Aristeas_13   come into Egypt with the Persian, and in an earlier period
Aristeas_35   from Jerusalem by the Persians at the time of their [36
Aristeas_119   ever, at the time of the Persian rule, since the authoriti
Aristeas_120   from them owing to the Persian rule, since by the assist
Arrian:Fr_9   Susiana ; to Peucestes Persia; to Tlepolemus Carmania;
Arrian:Fr_30   lted, at the time of the Persian rebellion, for the follow
Arrian:Fr_31   taxerxes the king of the Persians, were the satraps of the
AstrCan_2   (9 Jan.) & [2] Kings of the Persians Cyrus 9 218 538
Athen_1.28   * [51.] [28] The Persian king used to drink no other win
Athen_2.45   [23.] The king of Persia, as Herodotus relates in his fir
Athen_4.142   dulgence of the court of Persia; and they in their turn
Athen_4.145-148 *   compiled a history of Persia, in the second book of tha
Athen_4.150   against Ochus, king of Persia, and were defeated, when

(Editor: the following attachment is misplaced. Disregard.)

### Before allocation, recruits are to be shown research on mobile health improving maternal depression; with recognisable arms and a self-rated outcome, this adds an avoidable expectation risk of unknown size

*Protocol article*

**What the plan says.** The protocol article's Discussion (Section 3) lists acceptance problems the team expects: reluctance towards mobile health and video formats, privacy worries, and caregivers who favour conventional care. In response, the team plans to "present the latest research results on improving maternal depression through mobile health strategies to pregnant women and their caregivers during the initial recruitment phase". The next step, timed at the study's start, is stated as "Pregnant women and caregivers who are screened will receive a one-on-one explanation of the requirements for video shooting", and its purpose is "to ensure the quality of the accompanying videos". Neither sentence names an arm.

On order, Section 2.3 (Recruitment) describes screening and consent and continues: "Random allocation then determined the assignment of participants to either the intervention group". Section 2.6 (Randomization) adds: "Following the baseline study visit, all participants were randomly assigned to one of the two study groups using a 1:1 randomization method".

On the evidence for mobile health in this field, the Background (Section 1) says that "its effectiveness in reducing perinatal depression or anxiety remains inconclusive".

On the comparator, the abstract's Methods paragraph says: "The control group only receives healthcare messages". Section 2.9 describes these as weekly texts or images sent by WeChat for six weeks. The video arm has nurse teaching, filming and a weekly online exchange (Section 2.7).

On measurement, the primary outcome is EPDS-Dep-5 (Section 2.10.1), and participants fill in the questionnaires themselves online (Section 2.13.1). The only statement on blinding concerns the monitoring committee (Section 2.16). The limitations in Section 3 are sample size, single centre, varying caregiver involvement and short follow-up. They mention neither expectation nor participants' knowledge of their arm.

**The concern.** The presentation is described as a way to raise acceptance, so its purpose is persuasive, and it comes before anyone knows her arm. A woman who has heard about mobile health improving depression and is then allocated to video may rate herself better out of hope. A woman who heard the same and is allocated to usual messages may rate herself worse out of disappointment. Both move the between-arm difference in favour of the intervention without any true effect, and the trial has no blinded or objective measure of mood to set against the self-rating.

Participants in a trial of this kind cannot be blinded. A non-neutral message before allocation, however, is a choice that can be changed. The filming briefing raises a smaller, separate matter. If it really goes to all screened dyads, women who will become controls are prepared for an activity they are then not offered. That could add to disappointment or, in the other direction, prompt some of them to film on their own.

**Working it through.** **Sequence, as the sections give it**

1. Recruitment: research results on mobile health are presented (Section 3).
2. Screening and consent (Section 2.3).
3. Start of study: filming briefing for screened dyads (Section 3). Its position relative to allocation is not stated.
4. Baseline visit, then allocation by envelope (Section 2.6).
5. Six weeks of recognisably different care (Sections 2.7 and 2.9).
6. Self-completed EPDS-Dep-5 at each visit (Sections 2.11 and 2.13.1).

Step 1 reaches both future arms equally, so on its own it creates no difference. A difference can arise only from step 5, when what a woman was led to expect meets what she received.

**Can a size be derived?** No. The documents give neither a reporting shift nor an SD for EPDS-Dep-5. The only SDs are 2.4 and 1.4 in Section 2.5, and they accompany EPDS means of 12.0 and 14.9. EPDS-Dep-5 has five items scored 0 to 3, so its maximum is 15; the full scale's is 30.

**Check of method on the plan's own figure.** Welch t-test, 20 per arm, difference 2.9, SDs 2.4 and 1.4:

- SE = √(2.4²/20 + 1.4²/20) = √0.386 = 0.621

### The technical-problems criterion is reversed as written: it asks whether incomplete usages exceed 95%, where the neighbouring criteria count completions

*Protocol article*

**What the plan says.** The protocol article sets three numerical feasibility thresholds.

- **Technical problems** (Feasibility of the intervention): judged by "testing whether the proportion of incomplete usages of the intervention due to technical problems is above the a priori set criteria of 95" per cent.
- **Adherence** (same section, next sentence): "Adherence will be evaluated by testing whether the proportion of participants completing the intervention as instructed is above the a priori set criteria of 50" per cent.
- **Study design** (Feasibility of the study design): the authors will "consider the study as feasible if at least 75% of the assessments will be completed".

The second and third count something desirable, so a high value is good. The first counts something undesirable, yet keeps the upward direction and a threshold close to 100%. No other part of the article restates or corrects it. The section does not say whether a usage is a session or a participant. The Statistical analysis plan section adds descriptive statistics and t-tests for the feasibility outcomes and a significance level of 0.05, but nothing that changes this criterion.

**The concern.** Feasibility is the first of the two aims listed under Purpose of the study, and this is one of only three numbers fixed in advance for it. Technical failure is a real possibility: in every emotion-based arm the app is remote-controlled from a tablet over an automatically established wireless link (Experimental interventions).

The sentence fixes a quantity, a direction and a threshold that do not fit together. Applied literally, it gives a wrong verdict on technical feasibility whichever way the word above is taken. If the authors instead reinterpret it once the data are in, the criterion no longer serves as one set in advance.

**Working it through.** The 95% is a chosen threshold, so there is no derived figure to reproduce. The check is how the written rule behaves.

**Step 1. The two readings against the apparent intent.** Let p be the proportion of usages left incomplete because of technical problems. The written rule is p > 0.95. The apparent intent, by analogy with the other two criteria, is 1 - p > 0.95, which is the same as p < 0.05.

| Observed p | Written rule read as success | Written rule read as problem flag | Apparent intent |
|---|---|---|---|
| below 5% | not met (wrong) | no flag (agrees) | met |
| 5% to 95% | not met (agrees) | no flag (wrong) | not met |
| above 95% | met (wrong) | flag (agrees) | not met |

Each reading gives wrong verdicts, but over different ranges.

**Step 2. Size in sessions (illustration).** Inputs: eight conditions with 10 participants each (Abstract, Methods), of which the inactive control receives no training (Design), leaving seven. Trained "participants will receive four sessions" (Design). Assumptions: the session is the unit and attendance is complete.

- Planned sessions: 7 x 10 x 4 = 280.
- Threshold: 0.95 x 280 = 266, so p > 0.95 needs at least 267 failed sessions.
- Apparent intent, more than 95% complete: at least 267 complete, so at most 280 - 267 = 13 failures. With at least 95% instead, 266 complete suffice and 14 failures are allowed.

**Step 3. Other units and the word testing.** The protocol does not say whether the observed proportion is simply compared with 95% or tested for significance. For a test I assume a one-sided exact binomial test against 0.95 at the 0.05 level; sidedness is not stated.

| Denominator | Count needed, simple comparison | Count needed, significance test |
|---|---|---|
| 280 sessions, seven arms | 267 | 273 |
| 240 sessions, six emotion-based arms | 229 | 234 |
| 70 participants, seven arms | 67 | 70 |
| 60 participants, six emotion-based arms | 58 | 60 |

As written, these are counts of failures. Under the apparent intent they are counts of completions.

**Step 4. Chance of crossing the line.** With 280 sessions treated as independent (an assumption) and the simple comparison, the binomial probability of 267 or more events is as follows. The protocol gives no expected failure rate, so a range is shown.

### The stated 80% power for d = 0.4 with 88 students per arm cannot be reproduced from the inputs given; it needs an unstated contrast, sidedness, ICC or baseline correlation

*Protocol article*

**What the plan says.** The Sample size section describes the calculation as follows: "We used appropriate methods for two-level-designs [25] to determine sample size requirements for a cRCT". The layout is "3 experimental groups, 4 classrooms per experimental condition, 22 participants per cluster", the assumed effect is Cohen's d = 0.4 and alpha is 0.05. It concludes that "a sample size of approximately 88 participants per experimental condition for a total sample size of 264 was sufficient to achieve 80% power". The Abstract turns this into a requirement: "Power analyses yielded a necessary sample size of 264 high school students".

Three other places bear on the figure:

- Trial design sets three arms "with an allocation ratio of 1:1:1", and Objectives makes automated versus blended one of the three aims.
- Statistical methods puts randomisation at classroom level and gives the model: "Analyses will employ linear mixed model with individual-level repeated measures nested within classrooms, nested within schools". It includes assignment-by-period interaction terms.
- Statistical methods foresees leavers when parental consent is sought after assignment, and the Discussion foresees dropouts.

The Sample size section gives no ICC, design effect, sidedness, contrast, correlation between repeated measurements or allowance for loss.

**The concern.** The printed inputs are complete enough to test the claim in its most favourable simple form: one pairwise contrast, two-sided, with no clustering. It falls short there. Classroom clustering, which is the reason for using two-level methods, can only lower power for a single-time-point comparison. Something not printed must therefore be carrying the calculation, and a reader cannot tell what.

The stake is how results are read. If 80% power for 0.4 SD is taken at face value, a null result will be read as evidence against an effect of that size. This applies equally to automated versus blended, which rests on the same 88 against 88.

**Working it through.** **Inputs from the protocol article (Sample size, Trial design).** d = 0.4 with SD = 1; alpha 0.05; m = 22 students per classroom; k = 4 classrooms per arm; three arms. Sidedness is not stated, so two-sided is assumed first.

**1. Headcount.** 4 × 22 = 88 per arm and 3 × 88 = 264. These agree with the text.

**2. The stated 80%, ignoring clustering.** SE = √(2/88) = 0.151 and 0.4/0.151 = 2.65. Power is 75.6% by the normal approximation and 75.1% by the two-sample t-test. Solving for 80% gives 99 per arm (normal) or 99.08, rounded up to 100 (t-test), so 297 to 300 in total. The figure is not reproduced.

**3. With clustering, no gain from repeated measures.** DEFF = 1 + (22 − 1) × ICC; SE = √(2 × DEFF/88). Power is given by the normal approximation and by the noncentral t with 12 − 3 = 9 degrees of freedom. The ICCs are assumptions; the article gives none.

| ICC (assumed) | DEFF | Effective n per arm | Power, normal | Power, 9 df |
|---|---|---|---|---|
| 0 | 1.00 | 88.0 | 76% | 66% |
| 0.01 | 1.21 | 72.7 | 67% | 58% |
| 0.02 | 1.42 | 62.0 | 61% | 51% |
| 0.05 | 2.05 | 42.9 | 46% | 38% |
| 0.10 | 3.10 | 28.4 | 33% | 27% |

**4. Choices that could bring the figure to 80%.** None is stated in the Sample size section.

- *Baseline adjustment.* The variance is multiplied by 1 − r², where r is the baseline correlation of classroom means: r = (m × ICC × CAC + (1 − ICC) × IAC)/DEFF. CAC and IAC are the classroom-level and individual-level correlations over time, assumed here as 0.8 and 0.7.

Athen_5.197   Besides this, thin Persian cloths covered all the centre
Athen_5.201   were made subject to the Persians; and they all wore golde
Athen_5.203   taking money from the Persians and from Babylon, or by
Athen_5.206   which was made for the king of Persia. But Hieron, the kin
Athen_5.213   ngs of the Armenians and Persians are only his guards; and
Athen_6.252   ing how he flattered the Persian king, writes as follows
Athen_6.253   mself before the king of Persia, and who had slain countle
Athen_6.269   [97.] And in his Persians he says - & But what need, I
Athen_10.413   pper by Ariobarzanes the Persian, when he had come, offere